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A Look into the 2015 People & Places Conference in Washington D.C.

Hi, I'm Amy Schaftlein, Development and Communications Director at United Housing. Last week, I was fortunate enough to attend the People and Places Conference in Washington D.C. thanks to our partner organization, Livable Memphis. Livable Memphis sent me on a scholarship as an employee of United Housing, a member organization, and board member. I attended seven sessions covering housing and community development policy and advocacy and will share with you insights on these sessions through a lens of both a UHI employee and a volunteer on Livable Memphis board and Policy Sub-committee.

Amy Schaftlein, Development and Communications Director at United HousingThe conference focused not solely on what organizations are doing, but how organizations are working with residents, neighbors, youth, elderly and immigrant families to strengthen communities. As the Massachusetts Association of Community Development Corporations (CDCs) said, the residents and stakeholders have agency and are active participants in creating and sustaining parks, gardens and small businesses in traditionally forgotten neighborhoods. This conference saw community development practitioners not only as those employed at nonprofit and community development organizations but also as those living and working in neighborhoods every day - volunteering at community gardens, schools, and in advocacy campaigns in their cities.

People & Places has boasted that they are the most diverse and inclusive conference in more than a decade and there is evidence of that on every panel and in every discussion from talks on racial justice, to tackling issues facing immigrants in America today.

 

John Paul Shaffer with Livable Memphis presents on creative placemaking and tactical urbanism as innovative approaches to neighborhood revitalization.
John Paul Shaffer with Livable Memphis presents on creative placemaking and tactical urbanism as innovative approaches to neighborhood revitalization.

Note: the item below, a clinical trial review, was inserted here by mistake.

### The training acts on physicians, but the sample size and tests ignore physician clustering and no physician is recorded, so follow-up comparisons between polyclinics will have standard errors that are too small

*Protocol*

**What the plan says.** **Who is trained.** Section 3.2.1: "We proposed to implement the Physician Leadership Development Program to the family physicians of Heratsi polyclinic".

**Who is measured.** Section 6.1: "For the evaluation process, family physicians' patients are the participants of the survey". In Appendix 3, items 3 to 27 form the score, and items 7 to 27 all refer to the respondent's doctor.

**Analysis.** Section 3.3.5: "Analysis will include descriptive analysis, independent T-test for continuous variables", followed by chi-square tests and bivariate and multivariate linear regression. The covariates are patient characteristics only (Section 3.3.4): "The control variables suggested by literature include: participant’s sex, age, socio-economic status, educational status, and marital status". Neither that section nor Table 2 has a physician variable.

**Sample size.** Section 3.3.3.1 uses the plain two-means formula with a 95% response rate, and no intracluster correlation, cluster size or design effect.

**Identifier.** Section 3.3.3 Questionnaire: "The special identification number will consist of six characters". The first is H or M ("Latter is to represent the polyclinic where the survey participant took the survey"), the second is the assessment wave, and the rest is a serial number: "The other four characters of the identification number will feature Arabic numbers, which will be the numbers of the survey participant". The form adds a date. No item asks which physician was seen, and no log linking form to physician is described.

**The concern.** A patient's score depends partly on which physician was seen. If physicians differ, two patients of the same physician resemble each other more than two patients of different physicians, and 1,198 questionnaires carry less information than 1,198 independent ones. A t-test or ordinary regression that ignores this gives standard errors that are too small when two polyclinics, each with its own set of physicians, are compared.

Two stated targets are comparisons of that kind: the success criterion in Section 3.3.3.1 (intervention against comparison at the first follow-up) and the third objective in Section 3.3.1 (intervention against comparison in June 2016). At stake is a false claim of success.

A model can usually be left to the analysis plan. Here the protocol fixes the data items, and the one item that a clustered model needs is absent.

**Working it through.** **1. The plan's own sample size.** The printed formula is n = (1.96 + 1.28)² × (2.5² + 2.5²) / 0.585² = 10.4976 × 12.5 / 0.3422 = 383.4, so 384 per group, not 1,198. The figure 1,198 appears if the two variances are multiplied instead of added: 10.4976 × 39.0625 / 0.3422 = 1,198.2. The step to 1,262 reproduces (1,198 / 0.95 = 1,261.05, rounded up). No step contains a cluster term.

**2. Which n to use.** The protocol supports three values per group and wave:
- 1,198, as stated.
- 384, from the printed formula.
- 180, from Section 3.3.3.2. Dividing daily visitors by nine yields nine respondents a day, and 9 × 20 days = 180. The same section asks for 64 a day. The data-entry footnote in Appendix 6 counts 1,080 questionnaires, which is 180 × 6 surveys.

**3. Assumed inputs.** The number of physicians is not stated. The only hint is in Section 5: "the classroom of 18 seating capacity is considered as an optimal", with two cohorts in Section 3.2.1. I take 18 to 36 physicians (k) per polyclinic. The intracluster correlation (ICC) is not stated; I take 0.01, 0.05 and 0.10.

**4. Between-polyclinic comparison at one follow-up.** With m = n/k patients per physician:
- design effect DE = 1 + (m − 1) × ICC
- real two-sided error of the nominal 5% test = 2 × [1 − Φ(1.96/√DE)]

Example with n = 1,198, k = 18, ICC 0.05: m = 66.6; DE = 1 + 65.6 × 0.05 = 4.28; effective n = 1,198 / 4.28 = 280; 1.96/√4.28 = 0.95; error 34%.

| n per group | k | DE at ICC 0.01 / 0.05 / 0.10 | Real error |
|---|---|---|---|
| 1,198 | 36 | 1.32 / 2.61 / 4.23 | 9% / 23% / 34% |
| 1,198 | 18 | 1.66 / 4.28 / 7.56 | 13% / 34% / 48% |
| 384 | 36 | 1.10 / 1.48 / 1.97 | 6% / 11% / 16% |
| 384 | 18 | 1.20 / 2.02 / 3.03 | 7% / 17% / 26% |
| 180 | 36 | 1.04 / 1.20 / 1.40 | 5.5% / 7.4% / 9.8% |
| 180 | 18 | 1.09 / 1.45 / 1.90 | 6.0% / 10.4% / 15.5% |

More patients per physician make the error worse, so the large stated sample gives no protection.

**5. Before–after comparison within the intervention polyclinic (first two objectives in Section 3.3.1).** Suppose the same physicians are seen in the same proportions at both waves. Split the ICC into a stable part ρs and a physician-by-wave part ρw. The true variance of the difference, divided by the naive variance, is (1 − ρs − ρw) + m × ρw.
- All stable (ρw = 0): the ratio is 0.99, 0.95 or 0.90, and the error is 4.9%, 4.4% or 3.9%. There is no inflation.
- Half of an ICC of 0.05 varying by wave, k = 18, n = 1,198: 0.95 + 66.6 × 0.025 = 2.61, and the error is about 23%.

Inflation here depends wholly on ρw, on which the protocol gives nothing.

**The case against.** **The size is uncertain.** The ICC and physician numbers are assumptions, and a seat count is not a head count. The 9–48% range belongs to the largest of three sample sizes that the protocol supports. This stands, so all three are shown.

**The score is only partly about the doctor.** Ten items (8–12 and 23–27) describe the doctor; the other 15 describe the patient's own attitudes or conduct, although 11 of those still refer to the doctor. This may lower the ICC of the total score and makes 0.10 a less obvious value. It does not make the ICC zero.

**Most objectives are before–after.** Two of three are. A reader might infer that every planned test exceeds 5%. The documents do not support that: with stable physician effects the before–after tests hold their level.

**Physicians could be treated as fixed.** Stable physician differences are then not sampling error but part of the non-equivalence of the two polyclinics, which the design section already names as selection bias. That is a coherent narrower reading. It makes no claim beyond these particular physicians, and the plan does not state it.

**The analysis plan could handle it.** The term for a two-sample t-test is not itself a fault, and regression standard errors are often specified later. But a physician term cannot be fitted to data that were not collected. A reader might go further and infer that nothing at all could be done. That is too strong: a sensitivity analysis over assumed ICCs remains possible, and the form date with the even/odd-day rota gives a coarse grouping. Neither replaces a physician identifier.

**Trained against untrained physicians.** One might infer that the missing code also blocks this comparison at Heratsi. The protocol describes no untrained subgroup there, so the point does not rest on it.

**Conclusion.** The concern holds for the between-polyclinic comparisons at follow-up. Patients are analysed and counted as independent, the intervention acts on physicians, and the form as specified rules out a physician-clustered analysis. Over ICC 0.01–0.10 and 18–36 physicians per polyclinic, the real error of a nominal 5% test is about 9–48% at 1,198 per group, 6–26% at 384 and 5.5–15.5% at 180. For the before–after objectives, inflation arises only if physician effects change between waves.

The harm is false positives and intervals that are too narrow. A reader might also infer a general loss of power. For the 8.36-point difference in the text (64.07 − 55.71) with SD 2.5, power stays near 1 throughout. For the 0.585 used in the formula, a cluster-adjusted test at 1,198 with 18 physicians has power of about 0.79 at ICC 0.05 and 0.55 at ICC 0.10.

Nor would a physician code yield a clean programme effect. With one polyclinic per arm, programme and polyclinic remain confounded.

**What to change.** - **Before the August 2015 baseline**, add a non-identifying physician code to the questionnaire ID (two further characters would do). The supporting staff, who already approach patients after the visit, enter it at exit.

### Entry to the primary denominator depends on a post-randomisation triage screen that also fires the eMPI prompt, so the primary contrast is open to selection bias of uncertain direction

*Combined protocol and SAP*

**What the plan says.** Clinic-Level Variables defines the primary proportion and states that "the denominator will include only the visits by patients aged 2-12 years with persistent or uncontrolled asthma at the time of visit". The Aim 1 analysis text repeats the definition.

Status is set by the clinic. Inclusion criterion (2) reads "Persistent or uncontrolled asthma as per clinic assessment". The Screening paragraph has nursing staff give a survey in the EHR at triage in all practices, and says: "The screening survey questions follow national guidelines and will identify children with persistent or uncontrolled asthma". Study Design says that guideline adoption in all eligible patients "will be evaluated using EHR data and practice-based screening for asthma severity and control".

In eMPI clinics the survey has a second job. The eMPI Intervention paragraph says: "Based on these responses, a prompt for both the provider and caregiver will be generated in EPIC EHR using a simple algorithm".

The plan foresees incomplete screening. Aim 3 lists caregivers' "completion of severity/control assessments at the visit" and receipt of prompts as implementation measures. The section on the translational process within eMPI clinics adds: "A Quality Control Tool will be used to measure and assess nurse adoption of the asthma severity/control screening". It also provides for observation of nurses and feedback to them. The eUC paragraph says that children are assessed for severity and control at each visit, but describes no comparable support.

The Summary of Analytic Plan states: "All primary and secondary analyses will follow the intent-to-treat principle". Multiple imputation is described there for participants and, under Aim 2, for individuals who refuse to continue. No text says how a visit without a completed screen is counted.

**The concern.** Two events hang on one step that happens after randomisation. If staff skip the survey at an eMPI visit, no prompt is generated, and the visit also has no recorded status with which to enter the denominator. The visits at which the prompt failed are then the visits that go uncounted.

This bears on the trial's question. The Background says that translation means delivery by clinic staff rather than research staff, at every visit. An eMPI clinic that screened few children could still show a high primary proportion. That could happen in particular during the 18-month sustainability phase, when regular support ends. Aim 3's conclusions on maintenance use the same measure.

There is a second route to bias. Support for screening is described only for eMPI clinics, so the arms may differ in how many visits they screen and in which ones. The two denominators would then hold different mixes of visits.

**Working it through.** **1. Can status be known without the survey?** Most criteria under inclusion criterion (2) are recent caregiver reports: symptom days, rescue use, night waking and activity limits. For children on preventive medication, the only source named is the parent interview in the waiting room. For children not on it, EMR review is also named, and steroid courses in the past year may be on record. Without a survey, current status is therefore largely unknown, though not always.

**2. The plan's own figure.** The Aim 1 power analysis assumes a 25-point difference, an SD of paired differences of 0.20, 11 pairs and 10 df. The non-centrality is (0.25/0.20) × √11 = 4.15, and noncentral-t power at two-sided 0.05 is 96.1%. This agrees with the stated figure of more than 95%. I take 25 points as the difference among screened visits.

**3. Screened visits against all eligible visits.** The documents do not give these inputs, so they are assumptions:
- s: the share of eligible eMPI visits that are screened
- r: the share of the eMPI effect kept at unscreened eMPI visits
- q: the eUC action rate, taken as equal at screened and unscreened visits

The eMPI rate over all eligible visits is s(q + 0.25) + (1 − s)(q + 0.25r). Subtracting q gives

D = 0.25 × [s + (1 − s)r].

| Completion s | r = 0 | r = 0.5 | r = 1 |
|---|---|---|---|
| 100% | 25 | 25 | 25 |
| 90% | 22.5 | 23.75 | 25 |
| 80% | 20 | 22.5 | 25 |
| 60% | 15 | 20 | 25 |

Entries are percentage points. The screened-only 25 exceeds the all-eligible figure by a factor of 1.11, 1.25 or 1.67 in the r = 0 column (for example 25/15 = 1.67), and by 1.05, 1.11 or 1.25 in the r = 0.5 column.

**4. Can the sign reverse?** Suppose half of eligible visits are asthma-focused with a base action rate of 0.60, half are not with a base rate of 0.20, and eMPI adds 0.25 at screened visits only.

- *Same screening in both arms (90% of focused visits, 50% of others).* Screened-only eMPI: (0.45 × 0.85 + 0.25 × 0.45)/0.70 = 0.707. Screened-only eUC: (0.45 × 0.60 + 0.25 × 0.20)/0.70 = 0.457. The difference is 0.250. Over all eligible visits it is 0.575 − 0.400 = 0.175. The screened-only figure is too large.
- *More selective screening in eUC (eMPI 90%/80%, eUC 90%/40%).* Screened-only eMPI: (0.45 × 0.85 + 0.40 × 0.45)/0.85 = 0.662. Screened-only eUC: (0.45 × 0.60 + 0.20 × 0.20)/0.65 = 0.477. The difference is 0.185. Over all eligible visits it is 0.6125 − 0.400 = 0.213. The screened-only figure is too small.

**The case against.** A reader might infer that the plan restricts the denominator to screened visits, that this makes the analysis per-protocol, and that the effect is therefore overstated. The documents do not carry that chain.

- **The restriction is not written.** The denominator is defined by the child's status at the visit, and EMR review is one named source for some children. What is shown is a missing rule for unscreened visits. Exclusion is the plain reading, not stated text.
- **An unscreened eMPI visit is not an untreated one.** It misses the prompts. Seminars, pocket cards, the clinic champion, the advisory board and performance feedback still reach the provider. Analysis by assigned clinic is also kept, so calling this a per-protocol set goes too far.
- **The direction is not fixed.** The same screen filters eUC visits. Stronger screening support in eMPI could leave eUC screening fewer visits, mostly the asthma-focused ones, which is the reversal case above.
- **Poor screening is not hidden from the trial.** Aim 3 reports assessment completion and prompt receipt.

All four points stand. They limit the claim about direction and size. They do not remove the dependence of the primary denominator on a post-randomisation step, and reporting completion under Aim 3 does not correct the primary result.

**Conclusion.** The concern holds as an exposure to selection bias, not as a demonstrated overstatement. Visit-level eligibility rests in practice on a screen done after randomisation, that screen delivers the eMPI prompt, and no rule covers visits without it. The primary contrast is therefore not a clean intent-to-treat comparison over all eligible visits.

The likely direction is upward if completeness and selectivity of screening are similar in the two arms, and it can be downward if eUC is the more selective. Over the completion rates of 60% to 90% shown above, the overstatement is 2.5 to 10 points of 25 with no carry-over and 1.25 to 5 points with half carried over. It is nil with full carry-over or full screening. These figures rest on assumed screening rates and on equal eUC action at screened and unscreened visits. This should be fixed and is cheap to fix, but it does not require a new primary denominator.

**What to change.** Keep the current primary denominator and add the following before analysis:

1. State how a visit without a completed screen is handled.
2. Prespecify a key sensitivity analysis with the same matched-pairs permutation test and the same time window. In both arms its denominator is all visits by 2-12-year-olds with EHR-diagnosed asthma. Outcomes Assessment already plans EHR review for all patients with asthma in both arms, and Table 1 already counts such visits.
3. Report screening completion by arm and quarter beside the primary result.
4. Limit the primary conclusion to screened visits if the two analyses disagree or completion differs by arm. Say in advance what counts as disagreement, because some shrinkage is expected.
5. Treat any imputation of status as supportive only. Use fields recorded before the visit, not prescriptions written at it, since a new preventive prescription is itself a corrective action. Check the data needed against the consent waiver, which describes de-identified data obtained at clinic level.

Speakers from leadership position in government included Deputy Secretary of Labor, Christopher Lu, at the Thursday breakfast event. He spoke about wage equality and doubling apprenticeships not only in manufacturing but also in the information sector, to help families increasing their education and earnings. At lunch, Assistant Secretary of Commerce for Economic Development, Jay Williams, noted a startling statistic, “While our production numbers are back to what they were in 2008, we got there with 1 million less workers.” That statement says a lot about our economy. Yes, it is getting better, but families are not feeling it because many are not contributing to it.

 

Assistant Secretary of Commerce Jay Williams with Steve Glaude, Executive Director of the Coalition of Neighborhood Housing and Economic Development. Photo courtesy of @CNHED.
Assistant Secretary of Commerce Jay Williams with Steve Glaude, Executive Director of the Coalition of Neighborhood Housing and Economic Development.
Photo courtesy of @CNHED.

 

Over the next several weeks I will share three takeaways I had from this conference. One, as community development practitioners, we should continue to find ways to incorporate the health sector in our work. Secondly, if Memphis wants to invest locally in our housing stock, one option may be to create a Housing Trust Fund and finding ways, locally to sustain it like the D.C. organization, Coalition of Neighborhood Housing and Economic Development proposed in their virtual tour. Finally, in order to strengthen neighborhoods, building the capacity of our community to advocate for local public policies that work in their neighborhoods will be central to creating the kinds of political will and buy-in necessary to fund a Housing Trust Fund and other funding and legislation that will help build community.

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